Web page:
Meth Overdose | Symptoms, Risk Factors, & Treatment
A meth overdose consists of possible seizure, heart attack, and organ failure. Injecting or snorting the drug can cause a greater risk of overdose which may require a specific treatment plan.
According to the United States Drug Enforcement Administration (DEA), meth is considered to be a Schedule II drug on the controlled substances list, meaning it has a high potential for abuse.
Methamphetamine is sold as a street drug, usually offered in the form of a powder. Methamphetamine is also sold in prescription drug form known as the brand name Desoxyn. However, this prescription drug is much weaker than the meth you might find from a drug dealer.
Symptoms Of Meth Overdose
This dangerous drug stimulates the central nervous system (CNS) which can create a number of side effects. Even first time meth use can result in a drug overdose.
Signs of meth overdose include a number of symptoms that range in severity. According to the National Institutes of Health (NIH), some of these symptoms may include:
- extreme paranoia
- breathing difficulties
- severe stomach pain
- fluctuations heart rate
- high body temperature
- stroke caused by hyperthermia
- memory loss
- high blood pressure
- extreme weight loss
Those experiencing a meth overdose may develop organ failure. Permanent damage to the kidneys can occur, such as kidney failure.
A cardiovascular event such as a heart attack may result in an overdose death. Cardiovascular events such as hypertension can also be life-threatening.
These meth overdose symptoms show how devastating the effects of meth can be when the drug is used. This type of drug use may lead to a substance use disorder or severe health problems including an overdose.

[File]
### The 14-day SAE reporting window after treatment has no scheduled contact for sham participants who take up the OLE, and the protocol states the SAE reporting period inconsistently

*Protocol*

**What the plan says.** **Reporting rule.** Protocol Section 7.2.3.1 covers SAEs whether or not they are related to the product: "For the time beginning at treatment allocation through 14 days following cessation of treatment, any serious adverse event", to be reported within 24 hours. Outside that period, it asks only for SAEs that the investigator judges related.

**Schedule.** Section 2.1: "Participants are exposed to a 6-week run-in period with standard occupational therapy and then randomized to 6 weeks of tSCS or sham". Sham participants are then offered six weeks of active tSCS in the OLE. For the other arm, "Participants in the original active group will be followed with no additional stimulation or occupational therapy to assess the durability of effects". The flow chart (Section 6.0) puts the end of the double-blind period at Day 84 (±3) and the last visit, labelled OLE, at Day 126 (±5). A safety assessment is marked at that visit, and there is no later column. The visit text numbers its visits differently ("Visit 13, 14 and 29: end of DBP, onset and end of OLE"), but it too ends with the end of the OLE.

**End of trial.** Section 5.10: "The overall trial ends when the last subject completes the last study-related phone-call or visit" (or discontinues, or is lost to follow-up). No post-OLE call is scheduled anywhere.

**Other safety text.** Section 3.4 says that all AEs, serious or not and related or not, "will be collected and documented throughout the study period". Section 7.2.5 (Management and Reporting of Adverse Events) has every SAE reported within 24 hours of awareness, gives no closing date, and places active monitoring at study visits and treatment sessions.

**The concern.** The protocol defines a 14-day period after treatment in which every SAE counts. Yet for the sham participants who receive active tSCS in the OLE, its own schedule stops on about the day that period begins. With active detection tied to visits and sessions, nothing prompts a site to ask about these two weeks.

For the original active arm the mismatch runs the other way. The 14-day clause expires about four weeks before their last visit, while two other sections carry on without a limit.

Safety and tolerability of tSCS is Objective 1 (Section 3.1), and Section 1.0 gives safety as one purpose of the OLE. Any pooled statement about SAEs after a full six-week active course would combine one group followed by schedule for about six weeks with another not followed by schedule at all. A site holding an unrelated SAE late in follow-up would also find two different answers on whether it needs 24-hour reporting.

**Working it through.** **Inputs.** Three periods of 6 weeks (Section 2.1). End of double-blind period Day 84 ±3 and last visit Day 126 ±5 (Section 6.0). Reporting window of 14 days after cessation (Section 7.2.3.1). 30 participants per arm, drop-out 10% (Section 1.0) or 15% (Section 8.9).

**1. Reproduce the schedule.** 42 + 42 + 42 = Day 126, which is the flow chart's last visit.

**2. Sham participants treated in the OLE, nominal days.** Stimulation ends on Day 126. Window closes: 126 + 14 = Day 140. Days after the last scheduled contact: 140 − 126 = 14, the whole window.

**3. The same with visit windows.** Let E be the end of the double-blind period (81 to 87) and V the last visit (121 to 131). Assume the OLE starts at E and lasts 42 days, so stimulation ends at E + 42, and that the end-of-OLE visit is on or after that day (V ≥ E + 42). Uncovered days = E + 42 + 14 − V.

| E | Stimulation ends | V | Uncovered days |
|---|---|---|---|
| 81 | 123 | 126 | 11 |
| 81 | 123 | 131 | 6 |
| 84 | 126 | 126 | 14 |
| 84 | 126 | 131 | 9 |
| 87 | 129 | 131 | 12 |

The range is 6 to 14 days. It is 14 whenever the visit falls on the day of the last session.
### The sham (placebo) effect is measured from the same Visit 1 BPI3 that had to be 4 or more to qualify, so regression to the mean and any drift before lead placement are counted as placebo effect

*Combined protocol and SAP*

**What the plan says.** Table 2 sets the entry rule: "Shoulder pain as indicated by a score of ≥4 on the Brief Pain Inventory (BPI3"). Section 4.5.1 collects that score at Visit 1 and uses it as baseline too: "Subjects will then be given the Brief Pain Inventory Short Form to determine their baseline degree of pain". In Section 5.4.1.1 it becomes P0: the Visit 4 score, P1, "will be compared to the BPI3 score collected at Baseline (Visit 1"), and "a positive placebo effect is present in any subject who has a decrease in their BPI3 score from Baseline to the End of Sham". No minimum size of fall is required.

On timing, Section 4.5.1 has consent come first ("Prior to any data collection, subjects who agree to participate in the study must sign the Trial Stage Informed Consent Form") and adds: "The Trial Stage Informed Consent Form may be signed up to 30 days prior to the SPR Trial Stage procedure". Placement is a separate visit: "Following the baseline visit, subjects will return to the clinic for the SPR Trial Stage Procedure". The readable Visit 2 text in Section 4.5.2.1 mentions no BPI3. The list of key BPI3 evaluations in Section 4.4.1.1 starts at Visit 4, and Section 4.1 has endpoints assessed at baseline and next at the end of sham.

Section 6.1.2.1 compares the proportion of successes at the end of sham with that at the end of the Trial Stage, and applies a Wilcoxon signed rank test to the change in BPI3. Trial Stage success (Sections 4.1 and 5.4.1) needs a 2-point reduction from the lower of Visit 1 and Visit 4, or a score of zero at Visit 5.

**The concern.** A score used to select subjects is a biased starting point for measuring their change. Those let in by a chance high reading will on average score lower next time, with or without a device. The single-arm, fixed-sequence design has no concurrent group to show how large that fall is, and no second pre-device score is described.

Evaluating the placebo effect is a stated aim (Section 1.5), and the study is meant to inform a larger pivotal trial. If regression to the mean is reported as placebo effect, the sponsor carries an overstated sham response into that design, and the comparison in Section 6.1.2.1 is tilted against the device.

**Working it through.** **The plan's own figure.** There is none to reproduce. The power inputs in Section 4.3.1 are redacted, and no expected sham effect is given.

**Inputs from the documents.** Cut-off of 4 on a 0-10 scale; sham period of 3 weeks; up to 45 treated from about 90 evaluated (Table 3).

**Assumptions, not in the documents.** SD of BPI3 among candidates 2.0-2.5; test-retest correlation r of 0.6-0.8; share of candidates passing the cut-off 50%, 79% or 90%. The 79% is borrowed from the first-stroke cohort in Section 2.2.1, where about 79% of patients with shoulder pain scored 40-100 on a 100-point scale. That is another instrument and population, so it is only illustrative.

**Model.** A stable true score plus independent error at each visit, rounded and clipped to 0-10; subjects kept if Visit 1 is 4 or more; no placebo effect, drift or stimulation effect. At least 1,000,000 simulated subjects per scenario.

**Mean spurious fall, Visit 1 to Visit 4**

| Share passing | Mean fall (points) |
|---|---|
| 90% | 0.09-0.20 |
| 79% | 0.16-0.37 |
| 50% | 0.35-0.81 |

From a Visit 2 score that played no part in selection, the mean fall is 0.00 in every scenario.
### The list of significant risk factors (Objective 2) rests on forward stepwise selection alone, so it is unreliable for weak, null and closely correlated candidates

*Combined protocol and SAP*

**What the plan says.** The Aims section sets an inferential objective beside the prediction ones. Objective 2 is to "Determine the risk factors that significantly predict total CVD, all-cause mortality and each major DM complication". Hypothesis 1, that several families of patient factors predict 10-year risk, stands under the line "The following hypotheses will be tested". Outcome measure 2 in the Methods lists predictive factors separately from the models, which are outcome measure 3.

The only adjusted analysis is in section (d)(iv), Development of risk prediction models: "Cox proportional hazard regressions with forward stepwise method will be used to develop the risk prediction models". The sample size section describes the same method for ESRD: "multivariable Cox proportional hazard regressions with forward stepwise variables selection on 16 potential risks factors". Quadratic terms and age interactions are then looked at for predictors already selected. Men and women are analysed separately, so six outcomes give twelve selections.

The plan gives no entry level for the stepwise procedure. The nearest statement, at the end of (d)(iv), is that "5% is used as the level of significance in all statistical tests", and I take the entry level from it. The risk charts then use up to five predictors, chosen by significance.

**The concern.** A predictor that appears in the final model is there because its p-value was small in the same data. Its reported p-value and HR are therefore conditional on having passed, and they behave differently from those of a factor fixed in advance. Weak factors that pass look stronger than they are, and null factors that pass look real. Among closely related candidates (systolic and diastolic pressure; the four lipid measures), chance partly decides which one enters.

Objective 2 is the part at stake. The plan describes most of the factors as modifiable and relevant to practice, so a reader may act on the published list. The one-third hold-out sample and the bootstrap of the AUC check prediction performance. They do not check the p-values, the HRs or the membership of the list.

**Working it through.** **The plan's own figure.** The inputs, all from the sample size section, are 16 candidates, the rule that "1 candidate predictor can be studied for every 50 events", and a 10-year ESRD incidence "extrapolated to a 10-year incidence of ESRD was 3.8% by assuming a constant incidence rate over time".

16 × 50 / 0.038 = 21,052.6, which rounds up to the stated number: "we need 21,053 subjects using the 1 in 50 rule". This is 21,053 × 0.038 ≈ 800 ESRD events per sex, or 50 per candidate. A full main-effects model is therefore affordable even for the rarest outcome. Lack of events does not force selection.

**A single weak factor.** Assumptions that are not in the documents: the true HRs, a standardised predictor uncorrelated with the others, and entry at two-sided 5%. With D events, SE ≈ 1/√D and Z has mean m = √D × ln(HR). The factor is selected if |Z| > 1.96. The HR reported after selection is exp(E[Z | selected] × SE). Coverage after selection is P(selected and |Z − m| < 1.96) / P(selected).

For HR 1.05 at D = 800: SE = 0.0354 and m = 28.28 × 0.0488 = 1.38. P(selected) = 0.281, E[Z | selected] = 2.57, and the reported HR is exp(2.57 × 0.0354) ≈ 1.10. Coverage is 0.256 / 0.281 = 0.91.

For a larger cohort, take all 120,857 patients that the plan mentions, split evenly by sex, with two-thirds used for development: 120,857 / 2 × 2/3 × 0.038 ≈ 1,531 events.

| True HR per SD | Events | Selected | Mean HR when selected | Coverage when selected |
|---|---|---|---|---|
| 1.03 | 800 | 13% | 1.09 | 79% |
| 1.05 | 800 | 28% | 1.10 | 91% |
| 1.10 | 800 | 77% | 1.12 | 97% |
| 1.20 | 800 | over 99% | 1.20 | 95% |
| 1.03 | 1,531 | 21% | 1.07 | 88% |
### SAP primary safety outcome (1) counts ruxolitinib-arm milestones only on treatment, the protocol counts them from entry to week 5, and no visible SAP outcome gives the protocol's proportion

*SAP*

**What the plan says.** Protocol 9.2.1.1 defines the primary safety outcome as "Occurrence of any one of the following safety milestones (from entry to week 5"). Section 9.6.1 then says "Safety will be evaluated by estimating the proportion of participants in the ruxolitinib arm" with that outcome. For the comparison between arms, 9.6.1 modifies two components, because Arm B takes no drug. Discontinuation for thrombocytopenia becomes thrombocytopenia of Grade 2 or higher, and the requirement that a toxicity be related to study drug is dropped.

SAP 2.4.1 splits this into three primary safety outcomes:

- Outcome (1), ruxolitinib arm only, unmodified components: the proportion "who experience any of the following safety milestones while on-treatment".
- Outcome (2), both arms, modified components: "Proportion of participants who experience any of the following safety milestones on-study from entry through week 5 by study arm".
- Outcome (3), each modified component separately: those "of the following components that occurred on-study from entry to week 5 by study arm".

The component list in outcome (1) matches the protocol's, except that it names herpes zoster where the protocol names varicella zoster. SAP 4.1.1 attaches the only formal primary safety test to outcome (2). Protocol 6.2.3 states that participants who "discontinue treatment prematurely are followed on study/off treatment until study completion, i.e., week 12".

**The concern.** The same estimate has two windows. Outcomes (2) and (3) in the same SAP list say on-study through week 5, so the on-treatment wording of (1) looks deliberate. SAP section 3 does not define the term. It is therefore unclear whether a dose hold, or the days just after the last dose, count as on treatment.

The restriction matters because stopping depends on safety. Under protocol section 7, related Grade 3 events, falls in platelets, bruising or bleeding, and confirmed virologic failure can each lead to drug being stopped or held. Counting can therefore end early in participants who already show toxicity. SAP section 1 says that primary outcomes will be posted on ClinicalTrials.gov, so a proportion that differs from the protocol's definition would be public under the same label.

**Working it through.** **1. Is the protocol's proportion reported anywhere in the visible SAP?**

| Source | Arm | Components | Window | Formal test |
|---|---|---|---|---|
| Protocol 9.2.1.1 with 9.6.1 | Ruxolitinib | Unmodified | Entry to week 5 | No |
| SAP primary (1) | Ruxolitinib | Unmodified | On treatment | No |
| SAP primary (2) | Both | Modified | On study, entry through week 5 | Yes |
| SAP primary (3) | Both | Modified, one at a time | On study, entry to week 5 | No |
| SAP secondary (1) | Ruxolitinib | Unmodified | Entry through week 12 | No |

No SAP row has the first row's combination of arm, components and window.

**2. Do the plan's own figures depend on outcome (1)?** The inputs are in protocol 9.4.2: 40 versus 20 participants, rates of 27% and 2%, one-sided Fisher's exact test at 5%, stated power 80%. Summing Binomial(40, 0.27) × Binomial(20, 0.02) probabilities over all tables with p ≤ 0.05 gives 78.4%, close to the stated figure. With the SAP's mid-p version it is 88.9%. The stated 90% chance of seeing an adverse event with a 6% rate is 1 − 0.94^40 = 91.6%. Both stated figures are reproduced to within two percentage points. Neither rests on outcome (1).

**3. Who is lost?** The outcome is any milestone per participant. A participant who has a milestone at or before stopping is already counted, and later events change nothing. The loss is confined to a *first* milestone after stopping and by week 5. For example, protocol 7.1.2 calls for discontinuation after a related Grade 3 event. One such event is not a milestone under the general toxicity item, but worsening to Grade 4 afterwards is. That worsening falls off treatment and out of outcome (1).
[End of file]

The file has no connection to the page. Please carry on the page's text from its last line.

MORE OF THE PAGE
If you suspect a methamphetamine overdose has occurred, contact 911 immediately. An overdose requires immediate medical attention.
Risk Factors For Meth Overdose
According to the Substance Abuse and Mental Health Services Administration (SAMHSA), those who take meth have an increased risk of overdose due to a number of factors, including frequency of use, potency of supply, and dangerous contaminants.
Due to the fact that meth is sold as an illicit drug on the black market by drug dealers, no regulations are in place when the substance is prepared. Contaminants, including the dangerous opioid fentanyl, can be unknowingly added to the drug.
If other CNS stimulants or depressants are combined with methamphetamine, the risk of overdose may be greater.
For instance, those who combine opioids, benzodiazepines, or other drugs with meth can experience life-threatening health issues such as seizure, respiratory depression, and coma.
Meth Overdose Treatment
According to the National Institute on Drug Abuse (NIDA), treating a meth overdose may consist of restoring blood flow to the brain and heart as well as treating potential organ damage. If a person develops a stroke, they may require rehabilitation.
Those who experience a heart attack may require medical observation to monitor blood flow. Treatment will begin with the area in your body that has been damaged.
If a person requires meth addiction treatment, your local Ohio healthcare provider may recommend numerous treatment programs and strategies that can help you recover from your drug addiction.
Detox is one of the most important steps in recovery. Often the first step, the detoxification process allows your body to rid itself of unwanted toxins caused by drug abuse.
Throughout this process, a medical professional will monitor your progress and assist with any withdrawal symptoms you may develop if you participated in chronic meth use.
Inpatient Addiction Treatment
As a patient in an inpatient treatment center, you receive 24/7 care. Your treatment program addresses behavioral health issues related to meth addiction with options such as group therapy, cognitive behavioral therapy, wellness activities, and mental health counseling.
- Drug Enforcement Administration — Methamphetamine https://www.dea.gov/sites/default/files/2020-06/Methamphetamine-2020_0.pdf
- National Institute on Drug Abuse — What are the Long-Term Effects of Methamphetamine Misuse? https://nida.nih.gov/publications/research-reports/methamphetamine/what-are-long-term-effects-methamphetamine-misuse
- National Institute on Drug Abuse — What is Methamphetamine? https://nida.nih.gov/publications/drugfacts/methamphetamine
- National Library of Medicine: MedlinePlus — Methamphetamine Overdose https://medlineplus.gov/ency/article/007480.htm
- Substance Abuse and Mental Health Services Administration — Know the Risks of Meth https://www.samhsa.gov/meth